My guess it will be something using a pointer it shouldn't be.
    If you dance barefoot on the broken glass of undefined behaviour, you've got to expect the occasional cut.
    If at first you don't succeed, try writing your phone number on the exam paper.
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  4. #4
    Math wizard
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    Data access breakpoint? How do I make one of those? Clicking on the line number only makes standard breakpoints that bring out the standard debugger, stopping execution at that point for line-by-line execution. How would I make and use data access breakpoints?
    High elevation is the best elevation. The higher, the better the view!
    My computer: XP Pro SP3, 3.4 GHz i7-2600K CPU (OC'd to 4 GHz), 4 GB DDR3 RAM, X-Fi Platinum sound, GeForce 460, 1920x1440 resolution, 1250 GB HDD space, Visual C++ 2008 Express

  5. #5
    and the hat of wrongness Salem's Avatar
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    An all too easy STFW reveals Breakpoints
    If you dance barefoot on the broken glass of undefined behaviour, you've got to expect the occasional cut.
    If at first you don't succeed, try writing your phone number on the exam paper.
    I support http://www.ukip.org/ as the first necessary step to a free Europe.

  6. #6
    Math wizard
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    The option is always grayed out so I can't seem to use the "data breakpoint" option. I forgot to mention that in my previous post. I've done a little test as well that might give some clues, though I don't know if it's a valid test:

    Code:
    // the same stuff as the second above
    ...
    // in some function, the main loop for example (not necessarily the main function)
    if ((BadZone != 12) || (StillBadZone != 16)) // they must be unchanged
    {
       DebugTest = 4; // breakpoint set on this line
    }
    ...
    Both new variables being checked are not triggering the breakpoint. These are newly created variables too so nothing references them except this if statement. I have over 1000 variables in my project so I have no idea how to find out where the memory leak is occurring or even on which variable.

    Oh, and another thing that's interesting is that, if I change both initialized values to 1 instead of 0, drawing works. If one of them is still a 0, then drawing doesn't work.
    High elevation is the best elevation. The higher, the better the view!
    My computer: XP Pro SP3, 3.4 GHz i7-2600K CPU (OC'd to 4 GHz), 4 GB DDR3 RAM, X-Fi Platinum sound, GeForce 460, 1920x1440 resolution, 1250 GB HDD space, Visual C++ 2008 Express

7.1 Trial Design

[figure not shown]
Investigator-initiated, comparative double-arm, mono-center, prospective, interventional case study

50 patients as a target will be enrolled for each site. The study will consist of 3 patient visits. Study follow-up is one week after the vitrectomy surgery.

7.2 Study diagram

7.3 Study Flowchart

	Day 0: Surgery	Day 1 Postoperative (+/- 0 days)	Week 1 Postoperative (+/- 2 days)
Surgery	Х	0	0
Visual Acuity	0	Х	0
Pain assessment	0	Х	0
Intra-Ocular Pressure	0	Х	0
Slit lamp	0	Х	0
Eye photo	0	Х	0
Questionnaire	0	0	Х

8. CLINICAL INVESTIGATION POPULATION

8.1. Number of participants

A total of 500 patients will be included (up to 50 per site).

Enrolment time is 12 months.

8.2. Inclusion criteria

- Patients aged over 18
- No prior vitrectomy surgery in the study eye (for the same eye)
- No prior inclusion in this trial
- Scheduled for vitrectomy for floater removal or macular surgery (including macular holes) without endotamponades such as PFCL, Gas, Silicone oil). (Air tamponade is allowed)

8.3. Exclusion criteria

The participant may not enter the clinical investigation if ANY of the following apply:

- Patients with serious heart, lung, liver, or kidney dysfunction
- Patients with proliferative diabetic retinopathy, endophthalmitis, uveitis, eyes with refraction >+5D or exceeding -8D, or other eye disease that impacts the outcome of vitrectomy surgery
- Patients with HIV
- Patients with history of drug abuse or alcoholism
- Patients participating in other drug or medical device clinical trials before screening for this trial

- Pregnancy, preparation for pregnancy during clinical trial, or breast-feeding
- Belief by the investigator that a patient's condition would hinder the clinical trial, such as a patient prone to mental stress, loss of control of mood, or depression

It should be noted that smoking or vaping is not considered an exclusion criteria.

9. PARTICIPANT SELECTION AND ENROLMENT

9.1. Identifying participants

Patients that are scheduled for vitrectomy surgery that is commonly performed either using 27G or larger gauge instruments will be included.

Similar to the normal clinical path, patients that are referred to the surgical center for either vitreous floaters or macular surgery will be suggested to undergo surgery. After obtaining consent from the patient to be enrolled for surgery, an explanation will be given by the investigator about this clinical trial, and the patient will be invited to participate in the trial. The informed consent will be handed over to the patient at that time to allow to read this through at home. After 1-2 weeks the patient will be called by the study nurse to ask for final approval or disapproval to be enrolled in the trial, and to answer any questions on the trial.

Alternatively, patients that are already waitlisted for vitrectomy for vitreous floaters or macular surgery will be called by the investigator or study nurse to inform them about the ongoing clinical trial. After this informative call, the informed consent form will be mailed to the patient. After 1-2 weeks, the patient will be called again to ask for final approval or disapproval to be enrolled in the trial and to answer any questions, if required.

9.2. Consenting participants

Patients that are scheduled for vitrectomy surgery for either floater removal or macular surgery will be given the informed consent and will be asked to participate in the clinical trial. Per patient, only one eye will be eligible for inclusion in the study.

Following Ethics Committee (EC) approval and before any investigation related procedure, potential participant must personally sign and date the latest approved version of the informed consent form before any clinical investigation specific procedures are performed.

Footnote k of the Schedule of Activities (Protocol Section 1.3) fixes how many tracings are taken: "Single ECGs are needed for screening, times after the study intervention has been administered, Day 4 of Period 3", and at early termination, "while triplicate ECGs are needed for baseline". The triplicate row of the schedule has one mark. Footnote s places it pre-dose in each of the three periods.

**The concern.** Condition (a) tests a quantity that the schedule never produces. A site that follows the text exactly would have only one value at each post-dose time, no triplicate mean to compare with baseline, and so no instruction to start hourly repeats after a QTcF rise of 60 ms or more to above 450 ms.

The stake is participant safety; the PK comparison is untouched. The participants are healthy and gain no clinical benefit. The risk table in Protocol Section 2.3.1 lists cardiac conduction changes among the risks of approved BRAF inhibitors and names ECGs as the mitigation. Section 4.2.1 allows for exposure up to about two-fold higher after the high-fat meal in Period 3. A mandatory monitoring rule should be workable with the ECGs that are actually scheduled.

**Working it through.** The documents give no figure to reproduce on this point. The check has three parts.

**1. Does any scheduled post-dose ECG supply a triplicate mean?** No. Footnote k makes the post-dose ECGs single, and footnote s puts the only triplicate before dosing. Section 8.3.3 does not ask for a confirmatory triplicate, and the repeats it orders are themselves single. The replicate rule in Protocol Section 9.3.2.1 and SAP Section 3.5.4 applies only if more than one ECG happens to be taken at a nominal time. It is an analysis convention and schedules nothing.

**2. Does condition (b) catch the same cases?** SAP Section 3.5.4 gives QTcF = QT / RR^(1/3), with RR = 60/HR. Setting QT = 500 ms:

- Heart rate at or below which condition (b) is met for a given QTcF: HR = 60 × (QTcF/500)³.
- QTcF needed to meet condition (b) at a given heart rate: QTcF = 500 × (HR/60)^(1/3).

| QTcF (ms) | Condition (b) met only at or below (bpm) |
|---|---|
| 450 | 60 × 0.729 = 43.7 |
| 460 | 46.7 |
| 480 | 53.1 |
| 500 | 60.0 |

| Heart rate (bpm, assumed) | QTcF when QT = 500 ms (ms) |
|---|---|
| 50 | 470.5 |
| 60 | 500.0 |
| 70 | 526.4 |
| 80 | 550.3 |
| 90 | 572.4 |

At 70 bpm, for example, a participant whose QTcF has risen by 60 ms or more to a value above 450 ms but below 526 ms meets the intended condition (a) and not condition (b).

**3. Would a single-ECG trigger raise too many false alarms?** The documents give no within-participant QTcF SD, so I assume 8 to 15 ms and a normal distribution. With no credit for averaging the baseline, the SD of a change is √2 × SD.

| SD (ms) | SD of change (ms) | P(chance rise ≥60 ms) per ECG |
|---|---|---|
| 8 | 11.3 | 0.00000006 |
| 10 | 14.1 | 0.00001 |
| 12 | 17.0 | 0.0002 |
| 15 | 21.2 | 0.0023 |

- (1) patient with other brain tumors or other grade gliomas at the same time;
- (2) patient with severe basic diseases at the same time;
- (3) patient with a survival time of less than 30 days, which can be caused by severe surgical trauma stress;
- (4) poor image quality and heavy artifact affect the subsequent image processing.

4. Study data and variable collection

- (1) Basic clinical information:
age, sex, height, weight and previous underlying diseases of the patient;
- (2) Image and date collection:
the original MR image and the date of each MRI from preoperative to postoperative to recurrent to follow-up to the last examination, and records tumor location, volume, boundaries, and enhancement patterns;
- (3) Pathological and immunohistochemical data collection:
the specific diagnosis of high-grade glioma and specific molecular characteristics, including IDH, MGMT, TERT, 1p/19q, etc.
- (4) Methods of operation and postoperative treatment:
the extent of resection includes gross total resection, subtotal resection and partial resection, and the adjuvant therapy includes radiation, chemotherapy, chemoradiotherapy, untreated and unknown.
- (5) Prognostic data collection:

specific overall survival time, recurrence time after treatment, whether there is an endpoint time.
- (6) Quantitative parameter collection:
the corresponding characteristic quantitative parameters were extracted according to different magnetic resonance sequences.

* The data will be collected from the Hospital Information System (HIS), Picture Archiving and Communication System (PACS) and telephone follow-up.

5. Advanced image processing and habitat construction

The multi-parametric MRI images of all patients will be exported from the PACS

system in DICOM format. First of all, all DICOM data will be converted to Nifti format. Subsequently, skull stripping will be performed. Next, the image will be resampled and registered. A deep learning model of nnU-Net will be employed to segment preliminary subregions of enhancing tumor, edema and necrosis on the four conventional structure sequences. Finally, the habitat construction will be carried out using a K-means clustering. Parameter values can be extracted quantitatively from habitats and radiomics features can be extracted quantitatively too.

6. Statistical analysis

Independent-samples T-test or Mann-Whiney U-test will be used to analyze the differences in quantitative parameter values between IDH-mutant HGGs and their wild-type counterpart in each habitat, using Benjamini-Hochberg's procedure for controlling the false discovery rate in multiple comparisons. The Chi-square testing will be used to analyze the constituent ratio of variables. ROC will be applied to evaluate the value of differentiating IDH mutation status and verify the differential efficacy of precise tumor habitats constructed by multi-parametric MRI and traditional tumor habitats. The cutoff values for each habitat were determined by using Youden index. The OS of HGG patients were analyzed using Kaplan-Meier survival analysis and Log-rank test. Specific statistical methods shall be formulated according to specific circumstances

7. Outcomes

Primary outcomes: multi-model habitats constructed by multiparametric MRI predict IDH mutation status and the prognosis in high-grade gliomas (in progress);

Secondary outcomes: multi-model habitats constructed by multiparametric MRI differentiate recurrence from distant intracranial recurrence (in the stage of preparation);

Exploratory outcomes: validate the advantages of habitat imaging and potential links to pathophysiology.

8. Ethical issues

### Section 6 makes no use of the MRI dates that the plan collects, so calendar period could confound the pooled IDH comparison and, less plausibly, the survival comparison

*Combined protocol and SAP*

7. #7
    ATH0 quzah's Avatar
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    Quote Originally Posted by ulillillia View Post
    I have over 1000 variables in my project
    The first thing I do in every new project is declare 1000 assorted ariables. Then I write as many lines of code as I can before ever attempting to compile. All good programmers do this! It looks like you're on the right track!


    Quzah.
    Hope is the first step on the road to disappointment.

  8. #8
    Math wizard
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    I just add the variables in as I need them. I'm not going to know what the names or sizes are or anything until I need them. Trying to add in the animated clock icon to my game led me to need to create 4 more variables. The first 2 worked fine but the last 2 caused the drawing to stop. I had to add another to get drawing to work again so I can get this element added in and it's now working as I'm expecting. Delete the extra variable and I'm back to the all-black screen.... Put the extra variable in another spot and I still don't get drawing to work as I expect.
    High elevation is the best elevation. The higher, the better the view!
    My computer: XP Pro SP3, 3.4 GHz i7-2600K CPU (OC'd to 4 GHz), 4 GB DDR3 RAM, X-Fi Platinum sound, GeForce 460, 1920x1440 resolution, 1250 GB HDD space, Visual C++ 2008 Express

  9. #9
    and the hat of wrongness Salem's Avatar
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    Perhaps you could use WinDbg instead?
    I've certainly used it in the past to track down data access problems.
    All the really powerful stuff is from the command line (where else).

    > I've done a little test as well that might give some clues, though I don't know if it's a valid test:
    The problems here are
    1. you only get some idea of where the problem is.
    2. every time you move the goal posts to try and get nearer to the problem, the problem itself might move as well.

    Maybe you could do some reading of the help, or searching the web to find out why your GUI debugger doesn't do data breakpoints. Maybe it's because it's the free one - who knows.
    If you dance barefoot on the broken glass of undefined behaviour, you've got to expect the occasional cut.
    If at first you don't succeed, try writing your phone number on the exam paper.
    I support http://www.ukip.org/ as the first necessary step to a free Europe.

  10. #10
    Math wizard